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The Game of Life


Here we've designed and implemented Conway's Game of Life, game algorithm; invented by John Conway in 1970. The rules of this 0-player game (a video game playing without user input) are:

  1. Any live cell with fewer than two live neighbors dies, as if by under-population.
  2. Any live cell with two or three live neighbors lives on to the next generation.
  3. Any live cell with more than three live neighbors dies, as if by overpopulation.
  4. Any dead cell with exactly three live neighbors becomes a live cell, as if by reproduction.

The motivation for this project was to become familiar with parallel computing primarily on the CPU, but also on the GPU which utilizes the stream processing paradigm.


There are 6 different implementations:

  1. Serial
  2. Serial with OpenMP
  3. MPI
  4. MPI with OpenMP (aka Hybrid)
  5. NVidia CUDA using GPU's global memory
  6. NVidia CUDA using GPU's shared memory

C and C++ are the programming languages used throughout. Out of those 6 only the last two are GPU accelerated. The first 4 are using the CPU in its entirety.

There lies complete documentation with esoteric programming details in Greek in Game_ofLife_M1485 pdf document. If there is a demand I will think about translating the project in English. However, I will mention enough key points in this document in my attempt to cover most, if not all, of the critical stuff. Furthermore, the code is thoroughly documented. Of course, if there's anything else you wish feel free to leave your comments below, or contact me.

I have first implemented the basic algorithm using the naive - serial CPU implementation. Then moved on to parallel CPU code. It was more intuitive this way and I was learning the OpenMP, MPI and CUDA APIs as I was going along. It was my first excursion into MPI and GPU CUDA territories.

Use the makefile either on *nix or Windows to build whichever version you want. Open up a command terminal and:

  • make all : builds everything
  • make serial : builds serial version
  • make serial_display : builds serial version with results display
  • make serial_openmp : builds openmp version
  • make serial_openmp_display : builds openmp version with results display
  • make mpi : builds mpi version
  • make mpi_openmp : builds mpi with openmp
  • make mpi_openmp_display
  • make cuda : builds CUDA
  • make cuda_shared : builds CUDA shared memory version
  • make clean : clean built files

The *_display variants show the results during game play, i.e. display the evolution of the grid every generation, while the game is running.

Example screenshot:

sample generation

For reference we use the ASCII . to indicate a dead cell and the # to indicate a live cell.

Each line is a line of the grid and each column is the column of the 2x2 grid. Ghost rows and columns are not shown of course, they are taken in consideration when evaluating a cell (i.e. a grid/array element) on the boundaries of the grid. In those ghost cells the respective elements from the opposite side of the array are copied to evaluate the status of the current cell. It works intuitively - exactly as you think it does:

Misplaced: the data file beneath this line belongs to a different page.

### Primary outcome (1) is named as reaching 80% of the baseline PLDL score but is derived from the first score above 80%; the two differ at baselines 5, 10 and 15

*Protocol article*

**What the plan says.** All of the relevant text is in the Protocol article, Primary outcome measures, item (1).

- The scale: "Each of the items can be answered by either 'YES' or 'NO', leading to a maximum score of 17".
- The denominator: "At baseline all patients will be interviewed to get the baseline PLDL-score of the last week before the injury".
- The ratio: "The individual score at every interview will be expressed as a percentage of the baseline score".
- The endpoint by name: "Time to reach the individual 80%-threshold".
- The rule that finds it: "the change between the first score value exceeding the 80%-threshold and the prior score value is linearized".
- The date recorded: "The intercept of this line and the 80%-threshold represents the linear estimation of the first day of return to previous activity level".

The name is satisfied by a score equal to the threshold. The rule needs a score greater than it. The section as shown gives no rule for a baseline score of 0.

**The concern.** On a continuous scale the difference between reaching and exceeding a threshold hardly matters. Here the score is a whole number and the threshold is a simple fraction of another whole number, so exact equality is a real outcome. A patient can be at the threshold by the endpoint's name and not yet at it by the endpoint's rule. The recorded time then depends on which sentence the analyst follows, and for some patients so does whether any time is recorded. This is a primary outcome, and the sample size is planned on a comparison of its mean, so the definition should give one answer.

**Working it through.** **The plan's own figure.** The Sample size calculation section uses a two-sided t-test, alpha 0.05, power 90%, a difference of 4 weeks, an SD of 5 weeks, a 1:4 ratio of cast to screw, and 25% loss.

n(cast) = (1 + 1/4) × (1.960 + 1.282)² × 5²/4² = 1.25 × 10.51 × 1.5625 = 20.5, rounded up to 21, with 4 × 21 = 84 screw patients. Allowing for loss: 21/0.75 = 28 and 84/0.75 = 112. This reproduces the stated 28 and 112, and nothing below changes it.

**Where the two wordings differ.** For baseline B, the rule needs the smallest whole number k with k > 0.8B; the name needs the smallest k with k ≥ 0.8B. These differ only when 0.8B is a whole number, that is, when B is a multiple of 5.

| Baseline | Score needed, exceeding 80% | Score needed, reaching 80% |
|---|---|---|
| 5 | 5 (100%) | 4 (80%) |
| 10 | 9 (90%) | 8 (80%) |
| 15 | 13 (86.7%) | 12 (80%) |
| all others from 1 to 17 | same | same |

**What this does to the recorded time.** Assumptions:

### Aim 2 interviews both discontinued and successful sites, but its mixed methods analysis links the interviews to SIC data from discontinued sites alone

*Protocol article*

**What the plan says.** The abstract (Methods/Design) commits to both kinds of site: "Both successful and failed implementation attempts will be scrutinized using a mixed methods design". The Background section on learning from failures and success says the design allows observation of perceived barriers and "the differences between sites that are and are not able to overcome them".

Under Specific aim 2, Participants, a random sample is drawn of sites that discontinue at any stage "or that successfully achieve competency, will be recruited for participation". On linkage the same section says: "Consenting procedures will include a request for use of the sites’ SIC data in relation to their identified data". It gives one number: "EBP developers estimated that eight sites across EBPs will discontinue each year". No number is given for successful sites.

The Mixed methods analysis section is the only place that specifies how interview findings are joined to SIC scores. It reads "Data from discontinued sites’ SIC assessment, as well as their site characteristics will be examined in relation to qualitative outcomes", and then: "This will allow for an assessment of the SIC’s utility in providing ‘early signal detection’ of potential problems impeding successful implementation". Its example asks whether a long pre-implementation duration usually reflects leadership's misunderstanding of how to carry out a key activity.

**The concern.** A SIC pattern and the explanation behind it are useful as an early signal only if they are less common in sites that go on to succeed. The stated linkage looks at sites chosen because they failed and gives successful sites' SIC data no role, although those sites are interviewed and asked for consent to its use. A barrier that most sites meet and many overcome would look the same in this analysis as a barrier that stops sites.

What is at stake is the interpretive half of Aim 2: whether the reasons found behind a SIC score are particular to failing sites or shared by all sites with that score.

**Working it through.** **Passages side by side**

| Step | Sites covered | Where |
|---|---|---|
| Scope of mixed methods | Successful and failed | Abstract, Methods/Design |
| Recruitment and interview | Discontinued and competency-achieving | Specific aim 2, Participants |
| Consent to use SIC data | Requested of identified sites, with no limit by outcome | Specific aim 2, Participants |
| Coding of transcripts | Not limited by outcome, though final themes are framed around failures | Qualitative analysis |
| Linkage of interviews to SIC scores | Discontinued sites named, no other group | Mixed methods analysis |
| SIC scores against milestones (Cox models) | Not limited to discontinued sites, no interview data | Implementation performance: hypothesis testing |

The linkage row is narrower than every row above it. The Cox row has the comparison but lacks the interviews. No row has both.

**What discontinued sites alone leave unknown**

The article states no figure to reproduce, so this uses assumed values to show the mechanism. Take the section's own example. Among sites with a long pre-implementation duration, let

moore neighborhood

Mathematically this is the Moore neighborhood of a point (@ C) and its 8 neighbors. For example when we're considering C to be grid[2][1023] and the grid has 1024 columns then NE, E and SE will be ghost cells formed by a copy of the contents of grid[1][0], grid[2][0] and grid[3][0] respectively.


Bear note that the platform I used was my computer running Windows 8.1 x86_64 Dual Booted with Linux 16.04.

For the MPI specification I used MPICH 3 which is *nix only. The serial and CUDA versions work on either platform, provided you've set up the environment. For windows there is a Visual Studio 2017 solution provided in the /cuda folder.

The computer used a single Intel Core i7 3770 CPU (4 physical cores, 8 if you count Intel's hyperthreading) and the NVidia GeForce GTX 660 GPU (Cuda Compute Capability 3.0). I have included datasheets with analytical details of the hardware, which you can find in the respective files.

Later I used the same programs to test against the clustered Parallel Computer provided by the University (Athens, Department of Informatics & Telecommunications - DIT) - its specs were not disclosed (??).


You can find detailed analysis and instrumentation results on the file “Game_of_Life_M1485_metrics.xlsx”.

I compare and contrast the results between my own computer and the University's computer. Measurements are taken regarding parallel speedup and efficiency (%) given number of assigned CPU cores - computer resources, number of elements (rows & columns) - problem size. We have used 10,000 generations. A generation is an instance of the grid as it develops given an input randomly populated grid (for all intents and purposes it is the field of the game at a certain point in time).

We perform these measurements twice, each time from the perspective of a different law.
Firstly using Amdahl's law and secondly using Gustafson's law.

  1. Amdahl's Law aka Strong scaling maintains the size of the input steady, while increasing the amount of computing units. Thus we compare performance while increasing the CPUs (or Cores) assigned to process the problem
  2. Gustafson's Law aka Weak scaling “spreads” an N-times larger problem using N computing units.

Strong Scaling performance graph using the University's computer:

strong scaling


Github repository link.


University of Athens, Greece
Department of Informatics and Telecommunications
Parallel Computing Systems Class of 2017